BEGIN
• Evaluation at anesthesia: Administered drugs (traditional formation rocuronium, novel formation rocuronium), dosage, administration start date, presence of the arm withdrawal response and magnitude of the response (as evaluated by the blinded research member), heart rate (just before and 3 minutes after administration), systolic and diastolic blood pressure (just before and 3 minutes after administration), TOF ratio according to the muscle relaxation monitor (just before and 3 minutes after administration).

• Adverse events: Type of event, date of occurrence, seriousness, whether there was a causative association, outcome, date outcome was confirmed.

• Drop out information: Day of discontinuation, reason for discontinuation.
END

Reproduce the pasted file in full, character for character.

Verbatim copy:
• Evaluation at anesthesia: Administered drugs (traditional formation rocuronium, novel formation rocuronium), dosage, administration start date, presence of the arm withdrawal response and magnitude of the response (as evaluated by the blinded research member), heart rate (just before and 3 minutes after administration), systolic and diastolic blood pressure (just before and 3 minutes after administration), TOF ratio according to the muscle relaxation monitor (just before and 3 minutes after administration).

• Adverse events: Type of event, date of occurrence, seriousness, whether there was a causative association, outcome, date outcome was confirmed.

• Drop out information: Day of discontinuation, reason for discontinuation.